Cultural history perceives war as a social process, stretching over the boundaries of a pure military context. Therefore a change of research perspective is necessary, from considering the pure course of historical event, process and structure, to a concrete form of experienced, perceived reality. This section of the project “Bombing, States and Peoples in Western Europe (1940-1945)” will investigate how the course of war, especially the air-war, influenced the attitude and political outlook of the German civil population. For this purpose, the specific conditions of general social life and the protagonists' individual circumstances which structure war experience and that are themselves modified by war will be reconstructed. The experience of war by the civil population, the question of perception and interpretation, the patterns of reference and given options to act are important correctives to history from above.

As part of this, the individual feelings and perceptions, collective mentalities, social consciousness and “Lebenswelten” (lived-in worlds) will be investigated. Although the reports of the Sicherheitsdienst (SD) on the mood of the population are of incalculable importance for the examination of attitude in the Third Reich, one has to assume that delicate matters, such as private political opinions, were likely to be kept out of the public domain. Living under a totalitarian regime one had to be aware of the constant presence of the secret service, the Gestapo or their potential informants, who were only too ready to denounce their fellow citizens. This is confirmed by the assessments of the SD and the observers of the Wehrmacht employed at the home-front during the last year of the war.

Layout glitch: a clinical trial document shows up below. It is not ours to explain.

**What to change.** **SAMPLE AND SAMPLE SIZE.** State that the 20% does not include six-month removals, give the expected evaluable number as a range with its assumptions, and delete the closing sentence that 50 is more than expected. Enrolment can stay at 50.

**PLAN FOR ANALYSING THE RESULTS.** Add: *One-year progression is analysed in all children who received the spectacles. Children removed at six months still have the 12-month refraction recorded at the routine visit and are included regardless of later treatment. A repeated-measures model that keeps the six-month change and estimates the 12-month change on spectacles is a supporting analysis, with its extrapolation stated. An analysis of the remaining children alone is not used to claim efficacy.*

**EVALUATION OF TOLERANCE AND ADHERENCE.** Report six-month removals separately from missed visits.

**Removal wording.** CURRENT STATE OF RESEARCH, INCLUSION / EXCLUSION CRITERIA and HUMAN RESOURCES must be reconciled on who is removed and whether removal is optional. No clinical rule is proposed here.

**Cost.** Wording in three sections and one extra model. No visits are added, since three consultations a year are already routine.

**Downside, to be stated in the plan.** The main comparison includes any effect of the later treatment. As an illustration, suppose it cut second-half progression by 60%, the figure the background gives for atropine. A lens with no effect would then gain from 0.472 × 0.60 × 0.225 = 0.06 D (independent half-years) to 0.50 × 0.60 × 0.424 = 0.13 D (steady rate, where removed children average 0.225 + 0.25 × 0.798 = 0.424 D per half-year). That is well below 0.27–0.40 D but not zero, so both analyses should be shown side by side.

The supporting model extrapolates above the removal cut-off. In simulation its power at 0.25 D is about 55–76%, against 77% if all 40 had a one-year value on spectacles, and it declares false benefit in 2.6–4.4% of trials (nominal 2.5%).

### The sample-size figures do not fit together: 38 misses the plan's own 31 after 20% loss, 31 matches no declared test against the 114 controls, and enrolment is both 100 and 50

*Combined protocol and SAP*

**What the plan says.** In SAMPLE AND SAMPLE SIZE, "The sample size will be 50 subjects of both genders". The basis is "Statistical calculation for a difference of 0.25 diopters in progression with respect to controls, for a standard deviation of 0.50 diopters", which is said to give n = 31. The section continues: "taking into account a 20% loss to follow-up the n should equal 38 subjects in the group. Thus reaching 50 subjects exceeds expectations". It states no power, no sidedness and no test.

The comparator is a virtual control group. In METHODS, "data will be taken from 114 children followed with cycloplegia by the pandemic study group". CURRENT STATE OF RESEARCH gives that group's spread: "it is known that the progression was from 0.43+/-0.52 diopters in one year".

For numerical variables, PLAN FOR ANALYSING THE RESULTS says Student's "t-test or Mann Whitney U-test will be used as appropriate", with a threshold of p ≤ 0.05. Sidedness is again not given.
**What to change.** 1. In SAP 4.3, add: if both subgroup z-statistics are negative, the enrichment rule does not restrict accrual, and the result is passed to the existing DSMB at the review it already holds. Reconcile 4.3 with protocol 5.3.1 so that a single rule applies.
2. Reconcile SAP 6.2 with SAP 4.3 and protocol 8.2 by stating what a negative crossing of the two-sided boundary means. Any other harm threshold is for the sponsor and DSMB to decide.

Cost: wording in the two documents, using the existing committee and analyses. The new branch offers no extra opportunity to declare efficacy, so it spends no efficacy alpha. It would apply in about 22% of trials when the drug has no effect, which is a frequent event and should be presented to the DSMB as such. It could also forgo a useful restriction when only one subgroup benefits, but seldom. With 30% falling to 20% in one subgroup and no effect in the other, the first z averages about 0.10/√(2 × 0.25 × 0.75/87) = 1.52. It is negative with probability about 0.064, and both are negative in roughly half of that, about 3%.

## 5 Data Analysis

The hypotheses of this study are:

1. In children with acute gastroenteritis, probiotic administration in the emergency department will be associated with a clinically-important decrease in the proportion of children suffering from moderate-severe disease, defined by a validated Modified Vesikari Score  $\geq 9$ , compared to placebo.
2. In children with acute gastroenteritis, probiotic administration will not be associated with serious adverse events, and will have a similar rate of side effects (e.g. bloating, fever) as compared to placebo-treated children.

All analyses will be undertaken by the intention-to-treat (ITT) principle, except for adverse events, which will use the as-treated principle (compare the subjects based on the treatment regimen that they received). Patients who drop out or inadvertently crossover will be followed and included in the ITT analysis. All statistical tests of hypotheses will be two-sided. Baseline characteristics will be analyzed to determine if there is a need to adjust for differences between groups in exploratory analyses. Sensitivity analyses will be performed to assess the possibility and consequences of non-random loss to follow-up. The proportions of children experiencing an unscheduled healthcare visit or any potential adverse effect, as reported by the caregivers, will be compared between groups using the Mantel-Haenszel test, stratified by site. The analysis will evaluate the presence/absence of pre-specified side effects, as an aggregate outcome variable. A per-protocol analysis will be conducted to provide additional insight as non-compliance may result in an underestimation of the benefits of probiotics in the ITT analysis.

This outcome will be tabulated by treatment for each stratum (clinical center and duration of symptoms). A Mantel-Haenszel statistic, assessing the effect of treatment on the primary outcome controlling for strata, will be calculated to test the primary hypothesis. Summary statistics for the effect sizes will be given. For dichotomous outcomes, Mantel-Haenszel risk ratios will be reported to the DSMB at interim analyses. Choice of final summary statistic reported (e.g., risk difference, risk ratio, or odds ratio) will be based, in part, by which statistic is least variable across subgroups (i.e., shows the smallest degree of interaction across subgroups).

It may be assumed then that criticism often did not leave the immediate family, or in a process of internalization has been entrusted to a diary only. The analysis of ego-documents such as letters, diaries and private reports should therefore fill the gaps in secret service-reports. These sources give an insight into the everyday wartime experience. The close-up perspective of non-combatants directly or indirectly involved in war events can be examined. Just as the understanding of contemporary experience has been determined by existing patterns of interpretation, those patterns themselves have been shaped by established figures of personal experience. Every new experience, however, offers the possibility of checking pre-existing patterns of interpretation. The sources indicate that observations on the home front, experiences under the bombs and information on strategic bombing from all parts of Germany , influenced people's evaluation of the regime. The fact that Allied bomber squadrons succeeded in bomb ing German cities indicated military incompetence on behalf of the Wehrmacht. A shortage or delay in supply, caused by a destroyed infrastructure or the special additional needs of those who had lost their homes and property as a result of bombing caused doubts concerning the ability of the regime to take care of its people. The situation of crisis on the home front seemed to have put the Nazi regime to the test. So Niklas Luhmann's meaning when he expressed experience as the “ongoing reconstruction of sense-like constituted reality that is worked off by disappointments” becomes clear. The process of collecting experiences simultaneously reflects remembered past, the interpretation of the contemporary and concepts and expectations for the future.

Even though there are numerous existing reports on single Allied air assaults in Germany , the Allies' objectives concerning public morale, their effect or the reasons for their possible failure have never been closely examined. The project aims to fill this gap in World War historiography.